The Peter Principle

by | Apr 17, 2018


Today’s topic:  The Peter Principle, which was first introduced in an article written by Dr. Laurence J. Peter in the January 1967 issue of Esquire magazine (a few years later Dr. Peter also published a humorous book on the topic).

The Peter Principle states that in a business or government organization, employees tend to be promoted past their highest level of competence (also stated as employees are promoted to their level of incompetence). As a person continues her path of promotion, she’s eventually promoted right out of her field of expertise and into a position where she’s utterly and helplessly incompetent. Dr. Peter observed that one reason so many employees are incompetent is that that the skills required to get a job often have nothing to do with what is required do the job itself. The skills required to run a great political campaign have little to do with the skills required to govern.  There is nothing about being a great surgeon that prepares a doctor to run a hospital. Learning to be a great litigator in no way prepares a lawyer to run a law firm. Being a skilled tax accountant does not prepare one to be department head or managing partner.

Case in Point: A recent National Bureau of Economic Research working paper titled “Promotions and the Peter Principle” examined the the career paths of 53,000 salespeople at 214 US companies between 2005 and 2011. The study found that the best salespeople – those who closed more than 2x as many deals as their peers – were more often promoted to management positions than less skilled salespeople. But, it appears that better salespeople make worse sales managers as sales declined an average of 7.5% on teams led by former top salespeople. The study also found the inverse to be true, sales improved under managers who were mediocre salespeople.

Being promoted past one’s level of competence sucks for the person promoted as at the point where his level of incompetence is reached, an employee’s ability to achieve further promotions ends, and he’s stuck in a position where he no longer has confidence in his abilities and produces less work for the company than he did in the position in which he excelled. Eventually, says the Peter Principle, the higher levels of a bureaucracy become populated entirely by incompetent people.  The promoted person will tend not to be fired unless they are super-incompetent, partly because the person who promoted the incompetent person is reluctant to admit failure and/or may incompetent himself/herself.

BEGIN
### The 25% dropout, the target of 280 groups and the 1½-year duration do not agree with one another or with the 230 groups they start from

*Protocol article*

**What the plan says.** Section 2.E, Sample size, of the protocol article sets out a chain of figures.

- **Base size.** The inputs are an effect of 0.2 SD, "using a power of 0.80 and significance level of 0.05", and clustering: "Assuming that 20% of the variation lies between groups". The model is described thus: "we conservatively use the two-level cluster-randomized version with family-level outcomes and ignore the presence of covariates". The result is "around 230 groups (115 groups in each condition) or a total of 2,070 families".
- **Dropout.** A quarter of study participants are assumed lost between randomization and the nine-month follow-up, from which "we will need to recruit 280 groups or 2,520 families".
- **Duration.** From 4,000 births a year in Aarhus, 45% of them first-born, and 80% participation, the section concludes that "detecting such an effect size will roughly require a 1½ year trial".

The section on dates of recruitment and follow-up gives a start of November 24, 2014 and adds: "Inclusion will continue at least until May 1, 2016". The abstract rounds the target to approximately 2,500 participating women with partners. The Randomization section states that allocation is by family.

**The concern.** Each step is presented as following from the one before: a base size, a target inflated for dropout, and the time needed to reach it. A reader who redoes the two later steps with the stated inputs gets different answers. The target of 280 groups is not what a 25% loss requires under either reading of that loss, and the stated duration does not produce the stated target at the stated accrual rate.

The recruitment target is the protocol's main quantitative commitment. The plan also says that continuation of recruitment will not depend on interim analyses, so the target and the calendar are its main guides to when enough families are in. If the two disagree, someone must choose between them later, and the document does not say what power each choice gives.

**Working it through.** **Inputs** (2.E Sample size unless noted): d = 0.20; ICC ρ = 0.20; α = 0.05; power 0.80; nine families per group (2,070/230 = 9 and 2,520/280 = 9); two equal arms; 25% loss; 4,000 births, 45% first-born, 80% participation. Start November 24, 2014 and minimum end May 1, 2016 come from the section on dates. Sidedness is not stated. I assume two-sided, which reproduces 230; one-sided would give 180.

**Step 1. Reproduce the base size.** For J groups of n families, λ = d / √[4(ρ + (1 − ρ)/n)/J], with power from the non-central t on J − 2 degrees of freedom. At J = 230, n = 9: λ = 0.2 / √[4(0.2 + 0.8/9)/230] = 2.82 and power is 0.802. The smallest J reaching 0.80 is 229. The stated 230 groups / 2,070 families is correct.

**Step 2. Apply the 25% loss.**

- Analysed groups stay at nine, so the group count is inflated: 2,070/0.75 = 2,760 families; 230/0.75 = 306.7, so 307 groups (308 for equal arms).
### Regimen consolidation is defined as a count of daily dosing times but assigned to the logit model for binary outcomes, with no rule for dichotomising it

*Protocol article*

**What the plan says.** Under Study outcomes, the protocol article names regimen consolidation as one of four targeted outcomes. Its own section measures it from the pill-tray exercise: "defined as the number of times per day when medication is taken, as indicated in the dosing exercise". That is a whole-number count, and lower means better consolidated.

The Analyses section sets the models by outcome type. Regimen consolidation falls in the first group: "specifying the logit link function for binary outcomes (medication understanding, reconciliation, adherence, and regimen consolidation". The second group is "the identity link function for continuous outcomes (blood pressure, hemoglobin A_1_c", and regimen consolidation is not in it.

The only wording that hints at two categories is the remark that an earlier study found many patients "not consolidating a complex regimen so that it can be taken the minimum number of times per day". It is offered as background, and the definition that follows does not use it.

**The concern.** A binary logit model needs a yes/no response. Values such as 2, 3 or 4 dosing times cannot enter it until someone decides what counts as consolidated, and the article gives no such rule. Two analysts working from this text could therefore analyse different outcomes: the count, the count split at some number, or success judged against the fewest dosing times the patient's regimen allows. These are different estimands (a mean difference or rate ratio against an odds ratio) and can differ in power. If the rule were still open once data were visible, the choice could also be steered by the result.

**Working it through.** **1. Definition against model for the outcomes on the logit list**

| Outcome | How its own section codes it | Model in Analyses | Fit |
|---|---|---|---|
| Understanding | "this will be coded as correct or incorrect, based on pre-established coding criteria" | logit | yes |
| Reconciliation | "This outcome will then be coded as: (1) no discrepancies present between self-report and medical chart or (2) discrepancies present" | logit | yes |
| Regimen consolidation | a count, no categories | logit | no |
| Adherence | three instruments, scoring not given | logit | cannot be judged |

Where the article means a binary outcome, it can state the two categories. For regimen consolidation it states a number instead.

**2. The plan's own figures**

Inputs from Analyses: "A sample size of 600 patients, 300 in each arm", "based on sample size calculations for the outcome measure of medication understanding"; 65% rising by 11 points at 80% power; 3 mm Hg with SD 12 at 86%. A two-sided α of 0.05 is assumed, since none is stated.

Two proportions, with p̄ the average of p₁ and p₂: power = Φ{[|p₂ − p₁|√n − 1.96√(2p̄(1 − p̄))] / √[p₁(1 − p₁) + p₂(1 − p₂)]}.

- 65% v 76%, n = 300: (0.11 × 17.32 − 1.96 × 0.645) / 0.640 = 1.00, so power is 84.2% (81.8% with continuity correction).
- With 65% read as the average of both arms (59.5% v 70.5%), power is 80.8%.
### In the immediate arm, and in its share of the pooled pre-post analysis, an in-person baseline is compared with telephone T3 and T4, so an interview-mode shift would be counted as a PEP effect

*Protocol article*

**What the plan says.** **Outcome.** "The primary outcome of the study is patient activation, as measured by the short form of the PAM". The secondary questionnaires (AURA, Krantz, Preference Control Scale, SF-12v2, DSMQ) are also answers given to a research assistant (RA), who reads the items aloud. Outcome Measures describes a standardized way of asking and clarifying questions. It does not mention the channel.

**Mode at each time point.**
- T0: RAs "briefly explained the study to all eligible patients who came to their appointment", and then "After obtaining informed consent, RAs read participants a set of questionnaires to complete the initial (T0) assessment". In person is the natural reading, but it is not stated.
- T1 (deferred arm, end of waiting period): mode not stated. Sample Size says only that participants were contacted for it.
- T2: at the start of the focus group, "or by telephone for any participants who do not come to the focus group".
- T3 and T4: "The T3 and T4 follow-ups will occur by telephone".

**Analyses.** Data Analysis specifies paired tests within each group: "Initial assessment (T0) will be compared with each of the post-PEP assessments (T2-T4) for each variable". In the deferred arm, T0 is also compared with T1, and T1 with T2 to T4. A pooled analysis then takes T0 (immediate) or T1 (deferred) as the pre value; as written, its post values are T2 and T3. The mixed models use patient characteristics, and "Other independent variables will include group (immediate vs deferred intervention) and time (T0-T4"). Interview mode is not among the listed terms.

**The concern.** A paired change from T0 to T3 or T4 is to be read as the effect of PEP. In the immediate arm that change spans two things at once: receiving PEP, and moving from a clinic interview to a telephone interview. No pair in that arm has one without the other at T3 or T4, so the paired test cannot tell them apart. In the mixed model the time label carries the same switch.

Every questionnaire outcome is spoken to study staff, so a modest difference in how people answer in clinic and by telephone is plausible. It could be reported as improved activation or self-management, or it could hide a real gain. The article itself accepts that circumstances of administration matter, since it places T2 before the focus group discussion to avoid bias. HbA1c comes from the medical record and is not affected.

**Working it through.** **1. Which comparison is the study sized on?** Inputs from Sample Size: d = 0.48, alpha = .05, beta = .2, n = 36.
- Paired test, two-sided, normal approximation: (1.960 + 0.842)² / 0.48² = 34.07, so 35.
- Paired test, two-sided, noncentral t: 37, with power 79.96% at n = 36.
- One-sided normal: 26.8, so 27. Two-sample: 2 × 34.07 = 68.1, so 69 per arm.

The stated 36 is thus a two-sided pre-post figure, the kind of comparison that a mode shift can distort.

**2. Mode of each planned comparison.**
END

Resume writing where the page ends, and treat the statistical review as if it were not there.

Another aspect of the Peter Principle is that a company can grow past it’s leaders, rendering them incompetent. The skills to run a company with 50 employees is vastly different that those required to lead a company of 5,000 and executives can struggle to adapt as a company changes and grows.

How to battle the Peter Principle?  A few strategies:

  • Wait to promote an employee until they demonstrate most or all of the ability to succeed in the next job up the ladder. Organizationally, this means that opportunities of the next position are given to those who have not achieved the next level.
  • From Quartz: “The authors of the National Bureau of Economic Research study propose a solution that’s so crazy it just might work: Identify the traits shared by good managers, and promote employees who possess them. (!!!) For example, salespeople with a track record of teaming up with colleagues on sales were rarely top performers. Yet when those employees were promoted to managers, their collaboration skills paid off, boosting sales by 30%. If you don’t come up with an incentive and promotion structure that both rewards good work and results in good managers, it’ll cost you: The study claims ignoring the Peter principle means you’re losing out on a 30% improvement in performance. Yet many companies do just that—evidence that those in charge may be beneficiaries of the Peter principle themselves.”


1 Comment

  1. The major flaw in the Peter Principal is the ability of people to learn. The point is, a manager who promotes a person and ignores the need to train the person in the new position is setting the person up to fail. The skills needed have changed, but can be learned. Find a person skilled in their current job and train them for the next level job and I bet they will exceed there as well.


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